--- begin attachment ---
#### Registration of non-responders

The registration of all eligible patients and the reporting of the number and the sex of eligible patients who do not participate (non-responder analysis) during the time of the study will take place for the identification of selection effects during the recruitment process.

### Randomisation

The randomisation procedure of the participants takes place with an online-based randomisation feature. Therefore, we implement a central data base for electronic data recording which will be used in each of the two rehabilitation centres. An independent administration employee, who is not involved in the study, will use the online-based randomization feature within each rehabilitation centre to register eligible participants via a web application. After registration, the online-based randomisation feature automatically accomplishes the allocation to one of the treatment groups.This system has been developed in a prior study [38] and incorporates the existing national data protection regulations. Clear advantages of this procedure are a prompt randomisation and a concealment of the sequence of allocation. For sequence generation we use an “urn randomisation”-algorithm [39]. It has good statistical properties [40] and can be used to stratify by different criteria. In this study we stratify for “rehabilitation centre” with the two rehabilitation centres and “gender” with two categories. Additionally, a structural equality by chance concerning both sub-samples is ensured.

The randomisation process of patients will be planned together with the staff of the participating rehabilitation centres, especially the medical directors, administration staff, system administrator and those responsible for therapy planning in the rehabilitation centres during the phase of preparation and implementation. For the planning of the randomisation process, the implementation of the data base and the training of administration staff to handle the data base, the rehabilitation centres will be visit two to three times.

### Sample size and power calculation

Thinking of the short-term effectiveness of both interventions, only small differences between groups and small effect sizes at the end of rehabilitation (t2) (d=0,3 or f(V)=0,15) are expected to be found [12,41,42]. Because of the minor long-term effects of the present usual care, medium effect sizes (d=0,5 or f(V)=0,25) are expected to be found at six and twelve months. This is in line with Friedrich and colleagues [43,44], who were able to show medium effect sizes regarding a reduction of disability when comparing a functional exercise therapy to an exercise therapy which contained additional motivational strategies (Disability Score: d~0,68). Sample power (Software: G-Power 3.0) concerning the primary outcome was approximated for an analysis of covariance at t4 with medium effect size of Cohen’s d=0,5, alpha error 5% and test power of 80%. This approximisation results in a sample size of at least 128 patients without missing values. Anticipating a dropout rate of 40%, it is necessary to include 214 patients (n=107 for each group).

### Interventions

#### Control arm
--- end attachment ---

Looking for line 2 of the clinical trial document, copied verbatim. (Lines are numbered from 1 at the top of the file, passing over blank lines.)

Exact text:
The registration of all eligible patients and the reporting of the number and the sex of eligible patients who do not participate (non-responder analysis) during the time of the study will take place for the identification of selection effects during the recruitment process.